The False Claims Act: Protecting the Public From False Submissions for Claims to the Federal Government

June 1, 2008

Law of the Month

A. The False Claims Act
Under a federal statute known as the False Claims Act (FCA), 31 U.S.C. §§ 3729-3733, those who knowingly submit, or cause another person or entity to submit, false claims for payment of government funds are liable for three times the government’s damages plus civil penalties of $5,500 to $11,000 per false claim.

The FCA covers fraud involving any federally funded contract or program, with the exception of tax fraud.

The term “knowingly” as used in the FCA means a person, with respect to information, who (1) has actual knowledge of the information; (2) acts in deliberate ignorance of the truth or falsity of the information; or (3) acts in reckless disregard of the truth or falsity of the information. In other words, the FCA is not limited solely to those who intentionally misrepresent facts in order to obtain payments or other benefits from the Government; it also covers reckless conduct. Thus, if a defendant should have known that its representations to the Government were not true or accurate, but did not bother to check, such recklessness may constitute a violation of the FCA. Likewise, if a defendant deliberately ignores information which may reveal the falsity of the information submitted to the Government, such “deliberate ignorance” may constitute a violation of the FCA. Whether the fraud is intentional or not, the same penalties may be assessed against the wrongdoer and the same reward is payable to the qui tam plaintiff.

The FCA also permits recovery from those who “cause” misrepresentations to be made to the federal Government by others. In other words, a person may violate the law even if he or she does not actually submit the false information to the Government, but instead creates or provides false information that is then submitted to the Government by another.

B. Qui Tam Provisions
The FCA contains qui tam, or whistleblower, provisions. Qui tam is a unique mechanism that allows citizens with evidence of fraud against government contracts and programs to sue, on behalf of the government, in order to recover the stolen funds.

If the fraud has not previously been publicly disclosed, any person may bring a qui tam action regardless of whether he or she has “direct” or first-hand knowledge of the fraud. If the fraud has already been publicly disclosed, a person may still bring a qui tam action if he or she has direct knowledge of the fraud, independent of the publicly disclosed information.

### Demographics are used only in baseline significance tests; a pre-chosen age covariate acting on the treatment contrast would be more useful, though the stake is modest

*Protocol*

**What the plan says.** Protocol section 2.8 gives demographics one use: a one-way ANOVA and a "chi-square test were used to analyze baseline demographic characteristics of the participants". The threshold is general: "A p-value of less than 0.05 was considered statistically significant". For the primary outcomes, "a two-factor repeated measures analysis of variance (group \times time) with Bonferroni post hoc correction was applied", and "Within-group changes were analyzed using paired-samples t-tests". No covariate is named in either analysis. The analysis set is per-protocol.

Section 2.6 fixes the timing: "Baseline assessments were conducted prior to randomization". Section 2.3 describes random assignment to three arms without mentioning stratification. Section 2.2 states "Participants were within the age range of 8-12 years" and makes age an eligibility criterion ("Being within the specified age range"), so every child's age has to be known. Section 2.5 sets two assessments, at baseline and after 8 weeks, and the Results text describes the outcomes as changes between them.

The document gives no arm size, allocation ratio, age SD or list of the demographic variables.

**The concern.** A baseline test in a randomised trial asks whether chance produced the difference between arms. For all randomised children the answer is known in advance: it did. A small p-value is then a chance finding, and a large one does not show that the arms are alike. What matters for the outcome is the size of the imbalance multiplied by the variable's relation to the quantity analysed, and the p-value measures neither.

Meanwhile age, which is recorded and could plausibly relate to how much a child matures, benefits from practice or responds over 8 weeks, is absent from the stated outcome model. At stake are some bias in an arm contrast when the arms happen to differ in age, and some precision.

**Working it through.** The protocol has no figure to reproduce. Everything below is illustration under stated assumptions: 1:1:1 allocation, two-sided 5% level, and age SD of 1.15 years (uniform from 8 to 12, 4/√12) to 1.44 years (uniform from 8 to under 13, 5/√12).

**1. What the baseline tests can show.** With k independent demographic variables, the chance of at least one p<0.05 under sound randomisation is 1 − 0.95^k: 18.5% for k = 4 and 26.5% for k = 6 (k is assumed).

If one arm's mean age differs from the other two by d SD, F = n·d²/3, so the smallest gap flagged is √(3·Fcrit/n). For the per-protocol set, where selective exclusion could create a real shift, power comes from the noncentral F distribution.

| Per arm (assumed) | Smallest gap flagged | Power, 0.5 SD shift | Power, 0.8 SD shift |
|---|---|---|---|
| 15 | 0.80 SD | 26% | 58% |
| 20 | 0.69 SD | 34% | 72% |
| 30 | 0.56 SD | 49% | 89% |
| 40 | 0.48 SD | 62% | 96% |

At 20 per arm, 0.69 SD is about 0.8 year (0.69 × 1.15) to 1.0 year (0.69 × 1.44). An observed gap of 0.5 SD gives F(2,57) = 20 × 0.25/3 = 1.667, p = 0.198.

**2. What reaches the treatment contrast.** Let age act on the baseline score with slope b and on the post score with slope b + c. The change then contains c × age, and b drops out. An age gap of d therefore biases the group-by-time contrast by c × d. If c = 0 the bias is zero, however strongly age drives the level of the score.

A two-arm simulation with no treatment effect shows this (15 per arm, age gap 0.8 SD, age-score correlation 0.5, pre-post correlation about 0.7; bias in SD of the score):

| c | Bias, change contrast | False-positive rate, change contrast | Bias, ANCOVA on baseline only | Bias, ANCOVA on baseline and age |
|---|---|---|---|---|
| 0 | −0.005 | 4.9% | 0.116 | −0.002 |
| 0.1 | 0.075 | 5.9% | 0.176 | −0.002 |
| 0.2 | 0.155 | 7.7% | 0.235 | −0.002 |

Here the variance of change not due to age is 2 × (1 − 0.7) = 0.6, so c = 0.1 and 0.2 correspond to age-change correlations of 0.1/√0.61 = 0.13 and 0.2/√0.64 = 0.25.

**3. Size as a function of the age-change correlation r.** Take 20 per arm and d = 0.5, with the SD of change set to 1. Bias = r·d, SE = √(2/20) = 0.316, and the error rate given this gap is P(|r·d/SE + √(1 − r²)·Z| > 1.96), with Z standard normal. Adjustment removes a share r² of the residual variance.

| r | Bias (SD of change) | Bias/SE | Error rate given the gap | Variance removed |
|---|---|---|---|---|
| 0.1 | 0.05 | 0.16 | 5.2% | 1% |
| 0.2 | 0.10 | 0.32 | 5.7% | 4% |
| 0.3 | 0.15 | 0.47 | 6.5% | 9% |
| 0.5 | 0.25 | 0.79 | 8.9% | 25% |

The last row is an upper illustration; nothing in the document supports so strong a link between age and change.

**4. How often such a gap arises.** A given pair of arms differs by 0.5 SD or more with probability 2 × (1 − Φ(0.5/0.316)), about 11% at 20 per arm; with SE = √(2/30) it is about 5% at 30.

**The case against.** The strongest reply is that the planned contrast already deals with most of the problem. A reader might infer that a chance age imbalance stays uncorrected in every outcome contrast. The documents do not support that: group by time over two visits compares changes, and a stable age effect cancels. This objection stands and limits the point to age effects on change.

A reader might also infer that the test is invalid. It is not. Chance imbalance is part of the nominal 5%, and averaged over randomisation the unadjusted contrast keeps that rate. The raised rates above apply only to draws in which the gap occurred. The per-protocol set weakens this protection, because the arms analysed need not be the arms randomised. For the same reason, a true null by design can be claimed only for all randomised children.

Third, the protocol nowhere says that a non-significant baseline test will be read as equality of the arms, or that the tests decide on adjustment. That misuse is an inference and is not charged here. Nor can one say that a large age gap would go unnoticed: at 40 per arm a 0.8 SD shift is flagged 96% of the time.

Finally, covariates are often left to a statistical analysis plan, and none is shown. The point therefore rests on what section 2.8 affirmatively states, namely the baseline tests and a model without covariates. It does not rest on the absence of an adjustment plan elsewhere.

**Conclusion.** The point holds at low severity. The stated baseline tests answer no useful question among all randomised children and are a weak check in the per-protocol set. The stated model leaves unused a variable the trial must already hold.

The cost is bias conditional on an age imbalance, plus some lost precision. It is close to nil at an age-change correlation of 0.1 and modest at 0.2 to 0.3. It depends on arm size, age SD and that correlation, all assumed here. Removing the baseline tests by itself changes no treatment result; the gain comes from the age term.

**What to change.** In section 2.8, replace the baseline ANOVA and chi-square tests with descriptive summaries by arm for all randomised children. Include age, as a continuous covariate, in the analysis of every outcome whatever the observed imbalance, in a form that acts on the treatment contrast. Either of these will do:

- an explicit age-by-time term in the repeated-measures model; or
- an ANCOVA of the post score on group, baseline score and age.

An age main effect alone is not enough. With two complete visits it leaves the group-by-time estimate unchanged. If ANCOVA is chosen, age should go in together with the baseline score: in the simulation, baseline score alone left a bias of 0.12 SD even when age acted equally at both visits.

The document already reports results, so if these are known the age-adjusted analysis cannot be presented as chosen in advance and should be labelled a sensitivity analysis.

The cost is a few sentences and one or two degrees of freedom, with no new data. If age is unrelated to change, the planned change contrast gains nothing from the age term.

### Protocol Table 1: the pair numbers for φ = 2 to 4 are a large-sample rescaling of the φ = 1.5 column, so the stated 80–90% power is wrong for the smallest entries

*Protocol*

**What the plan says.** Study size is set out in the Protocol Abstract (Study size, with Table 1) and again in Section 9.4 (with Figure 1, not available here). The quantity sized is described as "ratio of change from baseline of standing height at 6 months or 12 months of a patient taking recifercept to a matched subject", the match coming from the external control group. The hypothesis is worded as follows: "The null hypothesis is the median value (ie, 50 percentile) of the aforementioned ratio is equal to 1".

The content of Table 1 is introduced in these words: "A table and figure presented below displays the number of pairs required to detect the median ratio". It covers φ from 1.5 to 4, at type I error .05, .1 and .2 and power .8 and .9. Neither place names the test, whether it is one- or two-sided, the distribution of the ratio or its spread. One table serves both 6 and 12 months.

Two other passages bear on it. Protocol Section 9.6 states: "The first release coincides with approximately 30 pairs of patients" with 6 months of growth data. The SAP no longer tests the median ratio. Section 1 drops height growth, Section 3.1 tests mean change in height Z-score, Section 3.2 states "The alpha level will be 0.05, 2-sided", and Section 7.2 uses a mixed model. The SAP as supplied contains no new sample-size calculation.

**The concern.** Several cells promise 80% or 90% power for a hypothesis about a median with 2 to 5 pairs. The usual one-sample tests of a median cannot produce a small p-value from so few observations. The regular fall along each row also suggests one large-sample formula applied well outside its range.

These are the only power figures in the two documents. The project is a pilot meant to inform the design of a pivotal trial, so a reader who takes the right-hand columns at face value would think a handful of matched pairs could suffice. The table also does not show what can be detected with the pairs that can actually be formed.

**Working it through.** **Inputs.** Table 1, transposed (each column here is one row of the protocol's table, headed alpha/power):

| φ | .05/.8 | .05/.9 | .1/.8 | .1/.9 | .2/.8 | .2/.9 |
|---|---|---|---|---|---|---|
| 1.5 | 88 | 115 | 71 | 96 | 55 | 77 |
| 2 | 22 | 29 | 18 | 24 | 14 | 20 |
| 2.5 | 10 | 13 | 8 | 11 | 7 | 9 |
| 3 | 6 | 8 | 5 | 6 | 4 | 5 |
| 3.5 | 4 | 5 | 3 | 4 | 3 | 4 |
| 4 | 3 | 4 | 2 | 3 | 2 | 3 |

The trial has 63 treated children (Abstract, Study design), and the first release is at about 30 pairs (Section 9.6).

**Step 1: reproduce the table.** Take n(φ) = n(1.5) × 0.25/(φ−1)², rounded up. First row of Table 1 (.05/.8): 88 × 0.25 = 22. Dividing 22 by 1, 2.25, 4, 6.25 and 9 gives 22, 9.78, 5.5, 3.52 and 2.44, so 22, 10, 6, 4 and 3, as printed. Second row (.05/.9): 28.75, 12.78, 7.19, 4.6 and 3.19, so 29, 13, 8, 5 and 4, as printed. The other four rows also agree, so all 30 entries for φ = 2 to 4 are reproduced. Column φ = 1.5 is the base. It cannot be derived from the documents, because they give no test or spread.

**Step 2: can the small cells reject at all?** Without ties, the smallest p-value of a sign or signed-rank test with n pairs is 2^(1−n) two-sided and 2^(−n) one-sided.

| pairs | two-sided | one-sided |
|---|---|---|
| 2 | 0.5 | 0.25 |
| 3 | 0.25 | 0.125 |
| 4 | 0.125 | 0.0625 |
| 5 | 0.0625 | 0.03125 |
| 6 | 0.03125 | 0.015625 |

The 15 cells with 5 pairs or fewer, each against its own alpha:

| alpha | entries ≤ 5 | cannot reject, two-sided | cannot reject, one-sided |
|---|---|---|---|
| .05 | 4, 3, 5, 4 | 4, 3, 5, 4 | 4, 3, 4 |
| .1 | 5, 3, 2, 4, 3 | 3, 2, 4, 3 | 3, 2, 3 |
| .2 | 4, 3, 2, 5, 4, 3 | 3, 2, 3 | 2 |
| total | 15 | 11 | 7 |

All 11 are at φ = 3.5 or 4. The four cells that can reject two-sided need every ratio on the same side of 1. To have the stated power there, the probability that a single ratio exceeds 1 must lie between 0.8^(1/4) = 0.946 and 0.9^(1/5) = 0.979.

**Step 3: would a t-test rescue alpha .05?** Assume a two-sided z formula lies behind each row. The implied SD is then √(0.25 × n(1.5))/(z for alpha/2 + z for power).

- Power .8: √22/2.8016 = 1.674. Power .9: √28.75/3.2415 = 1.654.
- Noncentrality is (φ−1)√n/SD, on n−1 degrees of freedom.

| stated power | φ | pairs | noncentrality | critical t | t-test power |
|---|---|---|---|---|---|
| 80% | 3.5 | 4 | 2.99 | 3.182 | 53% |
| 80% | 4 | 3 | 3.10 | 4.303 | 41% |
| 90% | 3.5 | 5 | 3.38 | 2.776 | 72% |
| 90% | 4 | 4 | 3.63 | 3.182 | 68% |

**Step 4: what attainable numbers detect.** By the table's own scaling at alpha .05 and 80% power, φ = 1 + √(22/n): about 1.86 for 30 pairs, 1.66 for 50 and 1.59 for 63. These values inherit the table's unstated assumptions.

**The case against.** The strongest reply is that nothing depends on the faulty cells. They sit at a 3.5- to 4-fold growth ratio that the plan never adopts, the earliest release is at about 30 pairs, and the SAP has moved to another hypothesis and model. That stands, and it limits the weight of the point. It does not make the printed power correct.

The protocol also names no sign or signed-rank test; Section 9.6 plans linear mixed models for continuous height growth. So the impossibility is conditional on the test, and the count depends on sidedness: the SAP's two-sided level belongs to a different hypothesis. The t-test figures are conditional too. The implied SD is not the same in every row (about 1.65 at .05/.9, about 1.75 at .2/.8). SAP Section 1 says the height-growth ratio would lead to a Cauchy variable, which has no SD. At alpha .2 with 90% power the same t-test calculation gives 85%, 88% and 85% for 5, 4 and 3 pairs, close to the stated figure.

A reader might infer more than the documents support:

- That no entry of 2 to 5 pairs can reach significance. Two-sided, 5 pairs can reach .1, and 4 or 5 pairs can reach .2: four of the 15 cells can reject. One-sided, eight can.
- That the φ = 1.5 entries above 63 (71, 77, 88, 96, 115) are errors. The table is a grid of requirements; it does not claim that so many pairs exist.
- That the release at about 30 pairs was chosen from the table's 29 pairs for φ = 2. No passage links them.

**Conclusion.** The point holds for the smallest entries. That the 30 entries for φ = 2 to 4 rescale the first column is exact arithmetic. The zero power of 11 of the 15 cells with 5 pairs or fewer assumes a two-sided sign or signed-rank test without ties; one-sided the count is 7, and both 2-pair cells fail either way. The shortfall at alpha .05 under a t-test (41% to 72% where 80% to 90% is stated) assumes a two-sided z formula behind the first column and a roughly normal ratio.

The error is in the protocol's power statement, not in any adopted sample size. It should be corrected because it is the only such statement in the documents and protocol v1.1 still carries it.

In compensation for the risk and effort of filing a qui tam case, the citizen whistleblower or “relator” may be awarded a portion of the funds recovered, depending on whether the Department of Justice intervenes and prosecutes the case. If the Justice Department takes over, the qui tam plaintiff is entitled to between 15% and 25% of the recovery. If the Justice Department does not intervene, and the qui tam plaintiff pursues the action individually, the qui tam plaintiff is entitled to between 25% and 30% of the recovery. A qui tam suit initially remains under seal for at least 60 days during which time the Department of Justice can investigate and decide whether to join the action.

C. Examples of Qui Tam Cases
In recent years most qui tam actions have been used to fight Medicare fraud and fraud against other federally funded health care programs. A broad array of scenarios can constitute FCA violations. Some examples include the following:

  • A contractor falsifies test results or other information regarding the quality or cost of products it sells to the Government;
  • A health care provider bills Medicare for services that were not performed or were unnecessary;
  • A grant recipient charges the Government for costs not related to the grant;
  • Billing for goods and services that were never delivered or rendered;
  • Billing for marketing, lobbying or other non-contract related corporate activities;
  • Performing inappropriate or unnecessary medical procedures in order to increase Medicare reimbursement;
  • Billing for work or tests not performed;
  • Phantom employees and doctored time slips: Charging for employees that were not actually on the job, or billing for made-up hours in order to maximize reimbursements;
  • Being over-paid by the government for the sale of a good or service, and then not reporting that overpayment; and
  • Billing for research that was never conducted; falsifying research data that was paid for by the U.S. government

D. Anti-Retaliation Provisions
The FCA provides protection to employees who are retaliated against by an employer because of the employee’s participation in a qui tam action. The protection is available to any employee who is fired, demoted, threatened, harassed or otherwise discriminated against by his or her employer because the employee investigates, files or participates in a qui tam action.

This “whistleblower” protection includes reinstatement and damages of double the amount of lost wages if the employee is fired, interest on any back pay, and compensation for any special damages sustained as a result of the discrimination, including litigation costs and attorneys’ fees.

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